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  • image SM volume 68/5

Reference number

SM volume 68/5


Presentation drawing of entrance gate


Elevation and plan


bar scale of 3/8 inch to 1 foot


Gates &c five feet high / Space between each rail 3 1/8, Mrs Brocas, Wokefield, This side supposes one pannel of / the present paling to be altered, Paling already done, 3:3, 11 feet, 3:1½ (twice), 2:0, 9" (twice), (feint pencil) 4:9 high / side paling ---- / rustic---- (illegible), 2 1/4 & 3" thick, 2 1/4 & 3" th[ick], 3 1/4 thick, 3/4 fine - thick, and dimensions in pencil

Signed and dated

  • Welbeck Street Sepr 18: 1789

Medium and dimensions

Pencil, pen and grey and sepia washes, within single-ruled border on laid paper (471 x 291)




fleur-de-lis over cartouche with ornate W below


The gate is at the entrance of a wooden fence. The gate has two posts, each two feet wide and with a decorative plaques depicting a lion. A sculptural bust surmounts both posts. Soane's pencil notes on the drawing refer to the dimensions and thickness of the simple iron gate.

Soane nine journeys to Wokefield in 1788 and charged £650 to the client. He made alterations to the house and built a gate, a design for which is shown on this drawing. The house was altered in the 19th century.

Soane built the Brocas chapel at Bramley church in 1801.

Historian Rupert Willoughby found a reference, Bramley in the Old Days, which suggests the gate was transported to the Brocas family seat at Beaurepaire Park c.1839, upon the sale of Wokefield Park. 'An old Bramley farmer called William Clift, who was born in 1828, recalls the events in his memoirs. According to Clift, the "large iron gates at the entrance over the moat" were brought from Wokefield Park, on the Brocas estate at Stratfield Mortimer, which had been the family's favoured residence in the 18th century. Clift's father provided the timber for the bridge.' The iron gates are not the same as Soane's design and were probably not built by him, but the brick posts are probably the same as those designed by Soane.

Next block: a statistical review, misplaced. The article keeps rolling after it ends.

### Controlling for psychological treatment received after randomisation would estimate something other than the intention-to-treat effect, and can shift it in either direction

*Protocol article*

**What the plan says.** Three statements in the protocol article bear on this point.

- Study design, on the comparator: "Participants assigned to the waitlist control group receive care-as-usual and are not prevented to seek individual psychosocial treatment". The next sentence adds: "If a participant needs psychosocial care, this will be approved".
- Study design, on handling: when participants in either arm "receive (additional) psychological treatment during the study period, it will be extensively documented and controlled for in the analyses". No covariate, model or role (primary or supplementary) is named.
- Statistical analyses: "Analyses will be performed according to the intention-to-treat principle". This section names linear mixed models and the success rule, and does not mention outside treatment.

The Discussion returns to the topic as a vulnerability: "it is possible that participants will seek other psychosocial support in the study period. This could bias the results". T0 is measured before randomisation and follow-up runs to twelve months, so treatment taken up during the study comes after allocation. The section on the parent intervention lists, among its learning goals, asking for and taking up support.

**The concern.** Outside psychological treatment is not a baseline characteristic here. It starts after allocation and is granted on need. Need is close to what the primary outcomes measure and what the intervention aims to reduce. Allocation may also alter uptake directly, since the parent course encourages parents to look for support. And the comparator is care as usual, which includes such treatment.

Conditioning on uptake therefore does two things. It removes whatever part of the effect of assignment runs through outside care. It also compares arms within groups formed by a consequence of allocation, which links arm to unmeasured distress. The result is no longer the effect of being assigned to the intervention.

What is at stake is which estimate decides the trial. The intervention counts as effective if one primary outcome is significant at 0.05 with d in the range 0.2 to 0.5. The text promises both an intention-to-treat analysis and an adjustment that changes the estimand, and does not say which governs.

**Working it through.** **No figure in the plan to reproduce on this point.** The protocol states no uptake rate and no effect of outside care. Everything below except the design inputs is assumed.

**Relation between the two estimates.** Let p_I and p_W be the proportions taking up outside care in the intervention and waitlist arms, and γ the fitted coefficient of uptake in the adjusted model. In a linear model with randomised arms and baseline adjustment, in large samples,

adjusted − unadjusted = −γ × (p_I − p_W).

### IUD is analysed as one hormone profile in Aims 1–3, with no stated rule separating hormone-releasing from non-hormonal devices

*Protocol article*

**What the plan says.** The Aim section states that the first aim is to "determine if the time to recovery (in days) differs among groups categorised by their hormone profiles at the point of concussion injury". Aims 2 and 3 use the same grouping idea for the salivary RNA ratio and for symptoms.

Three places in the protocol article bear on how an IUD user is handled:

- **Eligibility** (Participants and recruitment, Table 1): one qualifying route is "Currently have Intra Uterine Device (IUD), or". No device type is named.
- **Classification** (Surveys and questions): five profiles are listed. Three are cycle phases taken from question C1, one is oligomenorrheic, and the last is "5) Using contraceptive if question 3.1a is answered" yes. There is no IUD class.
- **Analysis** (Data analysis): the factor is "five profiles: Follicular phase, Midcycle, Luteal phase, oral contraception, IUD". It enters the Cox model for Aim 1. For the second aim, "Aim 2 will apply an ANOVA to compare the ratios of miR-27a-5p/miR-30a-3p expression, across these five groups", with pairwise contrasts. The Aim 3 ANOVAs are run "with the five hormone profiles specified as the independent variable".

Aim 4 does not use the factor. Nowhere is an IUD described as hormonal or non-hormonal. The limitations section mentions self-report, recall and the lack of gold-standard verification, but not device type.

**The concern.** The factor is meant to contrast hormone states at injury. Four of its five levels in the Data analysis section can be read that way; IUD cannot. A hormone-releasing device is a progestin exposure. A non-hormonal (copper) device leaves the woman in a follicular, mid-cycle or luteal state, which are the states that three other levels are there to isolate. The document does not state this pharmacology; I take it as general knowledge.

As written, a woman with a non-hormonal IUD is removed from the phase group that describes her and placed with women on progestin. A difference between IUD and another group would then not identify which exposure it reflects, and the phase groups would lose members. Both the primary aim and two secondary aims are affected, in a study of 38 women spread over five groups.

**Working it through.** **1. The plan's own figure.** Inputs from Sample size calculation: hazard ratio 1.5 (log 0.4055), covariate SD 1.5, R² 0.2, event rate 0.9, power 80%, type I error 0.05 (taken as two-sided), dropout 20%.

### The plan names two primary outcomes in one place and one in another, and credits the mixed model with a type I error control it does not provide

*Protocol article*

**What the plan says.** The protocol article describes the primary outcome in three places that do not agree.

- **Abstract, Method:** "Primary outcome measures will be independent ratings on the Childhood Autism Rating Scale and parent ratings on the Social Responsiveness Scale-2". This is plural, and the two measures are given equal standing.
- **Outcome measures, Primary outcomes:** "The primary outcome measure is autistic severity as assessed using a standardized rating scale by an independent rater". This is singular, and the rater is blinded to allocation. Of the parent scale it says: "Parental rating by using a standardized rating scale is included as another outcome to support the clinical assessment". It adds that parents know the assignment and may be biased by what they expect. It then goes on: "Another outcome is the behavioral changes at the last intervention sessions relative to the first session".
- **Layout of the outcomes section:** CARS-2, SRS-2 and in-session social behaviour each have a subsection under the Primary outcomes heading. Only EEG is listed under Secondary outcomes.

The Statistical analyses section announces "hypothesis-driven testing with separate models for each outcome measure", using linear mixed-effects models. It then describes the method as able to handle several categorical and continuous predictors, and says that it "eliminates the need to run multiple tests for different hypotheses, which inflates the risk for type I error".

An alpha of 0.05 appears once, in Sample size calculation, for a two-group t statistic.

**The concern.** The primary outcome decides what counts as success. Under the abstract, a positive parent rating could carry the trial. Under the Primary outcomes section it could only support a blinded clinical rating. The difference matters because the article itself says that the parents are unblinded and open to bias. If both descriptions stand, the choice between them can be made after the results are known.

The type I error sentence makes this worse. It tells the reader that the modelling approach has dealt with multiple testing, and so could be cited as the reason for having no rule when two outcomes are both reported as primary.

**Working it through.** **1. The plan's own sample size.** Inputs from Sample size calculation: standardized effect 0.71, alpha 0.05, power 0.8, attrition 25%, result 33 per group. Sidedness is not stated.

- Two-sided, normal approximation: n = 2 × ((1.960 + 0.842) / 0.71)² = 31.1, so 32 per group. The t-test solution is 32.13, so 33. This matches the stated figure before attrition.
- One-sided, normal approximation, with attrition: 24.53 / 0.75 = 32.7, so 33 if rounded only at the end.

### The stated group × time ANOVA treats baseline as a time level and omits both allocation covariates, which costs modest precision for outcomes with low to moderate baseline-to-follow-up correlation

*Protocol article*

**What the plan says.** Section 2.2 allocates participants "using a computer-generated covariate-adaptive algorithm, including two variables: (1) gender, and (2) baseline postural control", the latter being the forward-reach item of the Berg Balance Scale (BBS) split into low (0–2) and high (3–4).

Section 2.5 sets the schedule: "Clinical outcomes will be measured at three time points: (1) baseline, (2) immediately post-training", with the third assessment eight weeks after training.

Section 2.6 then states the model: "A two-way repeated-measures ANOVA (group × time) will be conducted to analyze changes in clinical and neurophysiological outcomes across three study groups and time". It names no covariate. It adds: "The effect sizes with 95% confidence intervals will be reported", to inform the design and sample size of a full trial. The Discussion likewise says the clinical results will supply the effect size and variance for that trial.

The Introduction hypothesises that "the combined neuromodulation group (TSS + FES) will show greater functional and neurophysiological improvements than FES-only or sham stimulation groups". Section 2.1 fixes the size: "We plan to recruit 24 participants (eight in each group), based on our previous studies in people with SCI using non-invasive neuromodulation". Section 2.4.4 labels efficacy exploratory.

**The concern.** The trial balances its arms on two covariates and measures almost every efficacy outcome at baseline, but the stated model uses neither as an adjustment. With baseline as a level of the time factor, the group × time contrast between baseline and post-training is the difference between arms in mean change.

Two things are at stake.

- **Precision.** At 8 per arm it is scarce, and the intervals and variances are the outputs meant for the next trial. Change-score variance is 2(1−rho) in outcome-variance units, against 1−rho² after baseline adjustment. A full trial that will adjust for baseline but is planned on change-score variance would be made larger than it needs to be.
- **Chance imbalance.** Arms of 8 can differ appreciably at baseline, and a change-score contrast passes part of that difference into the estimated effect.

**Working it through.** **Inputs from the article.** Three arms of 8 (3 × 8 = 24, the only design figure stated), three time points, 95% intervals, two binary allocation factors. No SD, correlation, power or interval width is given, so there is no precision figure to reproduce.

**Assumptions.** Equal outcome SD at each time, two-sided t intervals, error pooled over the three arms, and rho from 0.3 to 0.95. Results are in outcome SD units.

P. Dean, Sir John Soane and the country estate, 1999, p.181; R. Willoughby, Sherborne St John and the Vyne in the Time of Jane Austen, 2002, pp. 28-37.



Digitisation of the Drawings Collection has been made possible through the generosity of the Leon Levy Foundation

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Sir John Soane's collection includes some 30,000 architectural, design and topographical drawings which is a very important resource for scholars worldwide. His was the first architect’s collection to attempt to preserve the best in design for the architectural profession in the future, and it did so by assembling as exemplars surviving drawings by great Renaissance masters and by the leading architects in Britain in the 17th and 18th centuries and his near contemporaries such as Sir William Chambers, Robert Adam and George Dance the Younger. These drawings sit side by side with 9,000 drawings in Soane’s own hand or those of the pupils in his office, covering his early work as a student, his time in Italy and the drawings produced in the course of his architectural practice from 1780 until the 1830s.

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